She found it baffling that some people didn’t believe in her. Not offensive, just hard to understand. She was so sure that she would do great things, produce good work and move about the world with intention, surrounded by fulfilled and enriched people and things, that she was always stumped by those who told her, “You can’t.” She knew that she was flawed. She knew that she was riddled with imperfections, overcome with impatience and one thousand other brazen, unapologetic idiosyncrasies. But she was forceful and quick, smart and unique enough to counter the predictable and premature assumptions she knew you would make. She was a fighter, no doubt about it, and she would fight her way to the end, furious with those who said that she couldn’t, trusting in those who said that she could.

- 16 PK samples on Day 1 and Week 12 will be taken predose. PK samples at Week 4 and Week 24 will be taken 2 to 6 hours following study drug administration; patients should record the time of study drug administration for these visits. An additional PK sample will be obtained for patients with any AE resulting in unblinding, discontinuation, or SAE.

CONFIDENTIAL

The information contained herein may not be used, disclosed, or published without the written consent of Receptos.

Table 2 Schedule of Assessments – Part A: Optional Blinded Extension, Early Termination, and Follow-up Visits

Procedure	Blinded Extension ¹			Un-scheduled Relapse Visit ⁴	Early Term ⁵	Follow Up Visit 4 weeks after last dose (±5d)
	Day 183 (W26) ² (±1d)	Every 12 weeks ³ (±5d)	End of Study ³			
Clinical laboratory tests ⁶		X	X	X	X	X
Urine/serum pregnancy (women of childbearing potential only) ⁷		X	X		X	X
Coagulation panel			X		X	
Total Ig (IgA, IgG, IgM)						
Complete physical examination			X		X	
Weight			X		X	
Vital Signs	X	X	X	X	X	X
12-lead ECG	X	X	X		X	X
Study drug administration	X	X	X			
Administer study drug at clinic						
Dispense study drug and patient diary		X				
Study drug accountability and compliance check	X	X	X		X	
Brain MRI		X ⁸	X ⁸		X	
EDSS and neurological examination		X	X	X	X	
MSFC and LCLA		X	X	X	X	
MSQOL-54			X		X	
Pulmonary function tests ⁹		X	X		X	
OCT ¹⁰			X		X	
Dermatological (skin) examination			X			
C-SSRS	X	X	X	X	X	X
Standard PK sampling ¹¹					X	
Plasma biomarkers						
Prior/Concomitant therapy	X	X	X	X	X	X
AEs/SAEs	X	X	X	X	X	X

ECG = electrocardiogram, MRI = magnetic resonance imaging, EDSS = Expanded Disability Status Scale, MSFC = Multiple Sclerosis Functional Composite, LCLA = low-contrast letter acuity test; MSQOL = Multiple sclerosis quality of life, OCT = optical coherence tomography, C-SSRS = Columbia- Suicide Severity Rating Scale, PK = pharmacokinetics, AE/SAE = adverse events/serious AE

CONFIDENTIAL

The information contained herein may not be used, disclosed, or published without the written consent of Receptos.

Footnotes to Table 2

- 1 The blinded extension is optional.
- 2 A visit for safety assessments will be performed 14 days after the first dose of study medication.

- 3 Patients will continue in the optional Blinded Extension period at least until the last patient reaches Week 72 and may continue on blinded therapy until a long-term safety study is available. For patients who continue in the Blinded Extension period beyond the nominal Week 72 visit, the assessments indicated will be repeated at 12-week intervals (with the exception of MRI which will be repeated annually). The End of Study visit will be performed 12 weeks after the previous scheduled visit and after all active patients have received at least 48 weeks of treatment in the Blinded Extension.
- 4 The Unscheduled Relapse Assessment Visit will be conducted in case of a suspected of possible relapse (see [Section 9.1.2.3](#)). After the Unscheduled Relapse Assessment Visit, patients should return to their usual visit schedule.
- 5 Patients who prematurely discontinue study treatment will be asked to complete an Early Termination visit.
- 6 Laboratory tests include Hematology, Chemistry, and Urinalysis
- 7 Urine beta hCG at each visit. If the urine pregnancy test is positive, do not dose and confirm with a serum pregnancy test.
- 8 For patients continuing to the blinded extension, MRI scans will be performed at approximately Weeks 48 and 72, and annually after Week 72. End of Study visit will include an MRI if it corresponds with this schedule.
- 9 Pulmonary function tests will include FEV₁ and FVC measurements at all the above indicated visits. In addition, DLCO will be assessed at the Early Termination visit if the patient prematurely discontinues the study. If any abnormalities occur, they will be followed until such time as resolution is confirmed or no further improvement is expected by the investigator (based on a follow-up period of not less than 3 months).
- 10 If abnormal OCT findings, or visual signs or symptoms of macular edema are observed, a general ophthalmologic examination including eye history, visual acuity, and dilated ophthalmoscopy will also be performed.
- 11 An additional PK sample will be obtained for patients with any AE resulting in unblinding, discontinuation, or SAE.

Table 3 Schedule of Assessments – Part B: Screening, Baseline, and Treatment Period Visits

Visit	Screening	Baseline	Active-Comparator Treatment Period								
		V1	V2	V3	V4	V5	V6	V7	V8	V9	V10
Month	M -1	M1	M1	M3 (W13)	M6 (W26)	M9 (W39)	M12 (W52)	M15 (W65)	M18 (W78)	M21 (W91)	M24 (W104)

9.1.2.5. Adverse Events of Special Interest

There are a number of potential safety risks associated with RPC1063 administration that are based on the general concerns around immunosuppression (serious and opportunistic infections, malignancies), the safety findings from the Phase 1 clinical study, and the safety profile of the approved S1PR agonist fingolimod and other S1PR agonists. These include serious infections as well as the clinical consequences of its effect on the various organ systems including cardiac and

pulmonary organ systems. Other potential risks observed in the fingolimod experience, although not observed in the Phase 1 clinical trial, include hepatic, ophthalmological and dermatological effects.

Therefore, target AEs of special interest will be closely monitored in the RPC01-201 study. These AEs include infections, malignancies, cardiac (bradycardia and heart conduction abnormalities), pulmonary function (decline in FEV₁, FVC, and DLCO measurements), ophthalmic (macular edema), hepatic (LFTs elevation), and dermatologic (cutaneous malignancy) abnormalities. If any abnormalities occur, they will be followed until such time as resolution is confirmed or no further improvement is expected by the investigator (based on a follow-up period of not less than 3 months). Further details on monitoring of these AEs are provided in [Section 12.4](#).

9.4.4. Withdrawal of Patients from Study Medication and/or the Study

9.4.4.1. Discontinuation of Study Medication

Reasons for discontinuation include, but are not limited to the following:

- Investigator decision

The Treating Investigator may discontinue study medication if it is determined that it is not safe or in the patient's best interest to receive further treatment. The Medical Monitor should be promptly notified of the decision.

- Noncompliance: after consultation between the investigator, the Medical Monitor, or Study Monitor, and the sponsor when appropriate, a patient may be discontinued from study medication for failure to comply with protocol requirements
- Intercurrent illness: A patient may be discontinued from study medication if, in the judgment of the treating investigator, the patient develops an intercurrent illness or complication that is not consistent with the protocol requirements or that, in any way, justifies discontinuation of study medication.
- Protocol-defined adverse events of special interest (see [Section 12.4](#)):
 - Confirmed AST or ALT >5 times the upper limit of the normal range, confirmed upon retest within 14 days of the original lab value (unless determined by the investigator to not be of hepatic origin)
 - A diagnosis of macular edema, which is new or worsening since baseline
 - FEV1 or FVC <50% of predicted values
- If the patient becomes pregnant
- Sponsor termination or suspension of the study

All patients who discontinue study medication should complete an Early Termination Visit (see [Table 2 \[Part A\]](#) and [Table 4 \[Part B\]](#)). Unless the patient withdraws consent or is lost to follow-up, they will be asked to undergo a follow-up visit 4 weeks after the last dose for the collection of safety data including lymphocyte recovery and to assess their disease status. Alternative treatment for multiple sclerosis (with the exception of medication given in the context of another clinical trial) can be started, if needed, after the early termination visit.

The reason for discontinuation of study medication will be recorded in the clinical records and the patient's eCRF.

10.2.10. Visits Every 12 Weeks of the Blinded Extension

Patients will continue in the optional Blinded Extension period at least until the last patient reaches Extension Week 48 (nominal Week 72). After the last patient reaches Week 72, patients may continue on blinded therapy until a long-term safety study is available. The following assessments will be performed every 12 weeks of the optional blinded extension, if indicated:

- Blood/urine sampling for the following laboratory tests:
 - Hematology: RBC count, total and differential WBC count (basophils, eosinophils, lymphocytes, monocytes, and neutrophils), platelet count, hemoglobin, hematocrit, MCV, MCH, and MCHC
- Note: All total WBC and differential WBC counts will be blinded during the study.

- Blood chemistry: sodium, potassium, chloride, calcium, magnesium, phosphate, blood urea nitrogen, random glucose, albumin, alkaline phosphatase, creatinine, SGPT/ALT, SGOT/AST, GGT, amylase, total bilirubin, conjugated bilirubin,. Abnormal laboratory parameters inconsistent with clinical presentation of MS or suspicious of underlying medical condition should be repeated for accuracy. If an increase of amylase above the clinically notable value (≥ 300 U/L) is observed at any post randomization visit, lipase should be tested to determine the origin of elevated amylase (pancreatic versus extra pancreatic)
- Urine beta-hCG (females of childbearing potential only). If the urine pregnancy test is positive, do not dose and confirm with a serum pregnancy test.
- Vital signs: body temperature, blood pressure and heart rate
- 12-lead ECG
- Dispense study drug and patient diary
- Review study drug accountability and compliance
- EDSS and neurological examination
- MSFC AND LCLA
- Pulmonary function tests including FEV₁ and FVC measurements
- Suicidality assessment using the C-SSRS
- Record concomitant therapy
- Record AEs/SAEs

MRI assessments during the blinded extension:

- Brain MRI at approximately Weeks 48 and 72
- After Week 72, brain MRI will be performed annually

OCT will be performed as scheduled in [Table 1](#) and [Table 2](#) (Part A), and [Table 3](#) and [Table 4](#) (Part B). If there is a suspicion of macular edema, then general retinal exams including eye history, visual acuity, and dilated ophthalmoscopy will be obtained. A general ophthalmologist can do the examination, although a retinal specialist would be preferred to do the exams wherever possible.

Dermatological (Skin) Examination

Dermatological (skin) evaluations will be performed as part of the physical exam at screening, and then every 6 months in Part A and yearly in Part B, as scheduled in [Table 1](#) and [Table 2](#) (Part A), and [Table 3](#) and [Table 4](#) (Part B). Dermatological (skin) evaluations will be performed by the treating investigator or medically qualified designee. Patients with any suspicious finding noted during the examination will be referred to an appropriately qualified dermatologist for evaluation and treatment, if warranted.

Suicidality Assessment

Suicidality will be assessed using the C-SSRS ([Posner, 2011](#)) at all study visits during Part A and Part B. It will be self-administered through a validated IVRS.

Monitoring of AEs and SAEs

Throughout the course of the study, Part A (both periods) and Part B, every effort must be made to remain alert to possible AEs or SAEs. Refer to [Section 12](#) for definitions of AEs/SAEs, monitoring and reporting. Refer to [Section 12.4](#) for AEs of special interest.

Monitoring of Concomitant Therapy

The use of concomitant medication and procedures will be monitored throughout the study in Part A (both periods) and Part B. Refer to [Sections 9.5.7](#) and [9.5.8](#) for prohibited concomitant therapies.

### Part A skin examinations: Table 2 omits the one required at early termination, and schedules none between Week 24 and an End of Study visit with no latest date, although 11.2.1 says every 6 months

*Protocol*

I got a note from her yesterday. “Do you still believe in me?” That’s all it said.
I have spent much of today wondering how to tell her that I don’t know.